“When the algorithms are done, you’re counting how many stages and levels you go through, but you’re also accumulating the total distance achieved,” Little says. Then, with the total distance achieved with different calculators, you can look at age/gender/total distance achieved and the formula will spit out an estimated VO2 max.
There are different ways to rank and compare with total number of stages as well as a way to compare vo2 max to other guys in your age group.
For a 26-35 year old male (in terms of the number of levels/number of shuttles completed), a very poor score is 5/2; an average score is 7/10-8/9; and an excellent score is 12/9. Go here for the whole chart.
See this link to calculate what your VO2 max is based on the stage and number of shuttles you complete.
WHAT TYPE OF REGIMEN WOULD PREPARE YOU?
“Everyone needs strength training, total-body complex movements, like squats and deadlifts, Olympic lift variations, ploymetrics, power work like med ball throws, and of course running,” Little says.
You want to work on short-distance sprints for explosiveness (and maximum output), but you also want to develop your aerobic capacity as well, otherwise your body won’t be able to bring your heart rate back down and replenish your energy at a fast enough rate. Bottom line: You’ll fatigue faster and perform poorly.
“There’s no greater force that can be produced in training than maximal sprinting,” Little says. “When you run as fast as you can, your force output is over 5 times the normal force your bodyweight is under,” he adds. “It’s intense, so start slow and progress into it,” Little urges. “Don’t dive into hill sprints and sled pulls with no prior experience.”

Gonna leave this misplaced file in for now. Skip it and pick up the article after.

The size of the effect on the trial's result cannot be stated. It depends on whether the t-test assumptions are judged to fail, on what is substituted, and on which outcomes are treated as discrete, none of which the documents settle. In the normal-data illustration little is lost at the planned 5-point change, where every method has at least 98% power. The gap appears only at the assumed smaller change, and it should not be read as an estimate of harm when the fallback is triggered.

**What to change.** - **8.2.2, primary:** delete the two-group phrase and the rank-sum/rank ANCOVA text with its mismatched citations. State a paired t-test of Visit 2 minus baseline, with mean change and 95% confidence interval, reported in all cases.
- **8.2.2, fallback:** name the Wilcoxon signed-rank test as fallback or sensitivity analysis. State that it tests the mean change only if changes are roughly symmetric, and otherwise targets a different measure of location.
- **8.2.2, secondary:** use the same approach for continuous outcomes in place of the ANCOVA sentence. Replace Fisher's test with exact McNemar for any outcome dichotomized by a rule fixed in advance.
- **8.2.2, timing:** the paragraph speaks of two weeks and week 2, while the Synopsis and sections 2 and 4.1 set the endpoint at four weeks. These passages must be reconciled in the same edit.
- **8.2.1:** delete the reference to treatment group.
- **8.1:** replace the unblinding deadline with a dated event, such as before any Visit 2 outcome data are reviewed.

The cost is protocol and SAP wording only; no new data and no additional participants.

You might be wondering what diet has to do with an endurance and agility test… well, it’s just as important as the training.
“If you’re carrying an additional 20+ pounds of fat mass, that’s an additional 20 pounds your body has to work against,” Little says. It’s a load; strap a weight vest on, do the test, then do it again without.
“If you can get the right nutritional strategy and get your body composition to change so you increase your lean muscle mass and lower your fat mass, that’s going to help tremendously.”
Want to put the above advice into routines that translate into better, longer beep test assessments? Armond Jordan, CPT, the Nike trainer in charge of whipping average guys into bonafide basketball players in Nike’s 8-week long Unlimited You training journey (a personalized plan catered to each athlete’s weaknesses and goals), divulged his training plan.
Aside from strength training and mobility work in the gym, here’s how the athletes hone their aerobic and anaerobic skills:
1. INTERVAL TRAINING
“By varying your pace during runs, you improve your aerobic (endurance) and anaerobic (high-intensity) systems, something that speaks directly to the beep test,” Jordan says.
How to do it: Jog/run for 60 seconds, sprint for 15 seconds, recover for 30 seconds. Complete for 15-30 minutes (depending on your fitness level).
Ex: 4 rounds = 7 mins, 8 rounds = 14 mins, 12 rounds = 21 min.
Over time, you can increase your sprint duration and decrease your recovery and/or jogging duration.
Prescription: Do this 1-2x per week.
2. HILL REPEATS
“Hills naturally improve your aerobic and anaerobic power and overall fitness level,” Jordan explains.
How to do it: Complete 4-6×1/2 mile uphill sprints, jogging down as active recovery (the number of reps depends on your fitness level; start on the low end!)
Prescription: Do this 1-2x per week.
3. PRACTICE THE TEST!
How to do it: “A sure way to increase your chances of conquering the test is knowing the test,” Jordan says. Practice the turns, work on increasing your pace, and increasing how far you can go.
Prescription: Do this 1x per week
4. CROSS TRAIN
“A bonus fourth option (and something I had my guys do, in addition to the above) is get your heart rate up with sports and other endeavors,” Jordan says.
How to do it: Take a cycling class and/or play a sport (ie. basketball, soccer)
Prescription: Do this 1-2x per week
Now, with all this info in your arsenal, we’ve only got one more question for you: Are you ready to conquer the beep test, blast beyond your VO2 max, and become a more efficient, high-functioning athlete?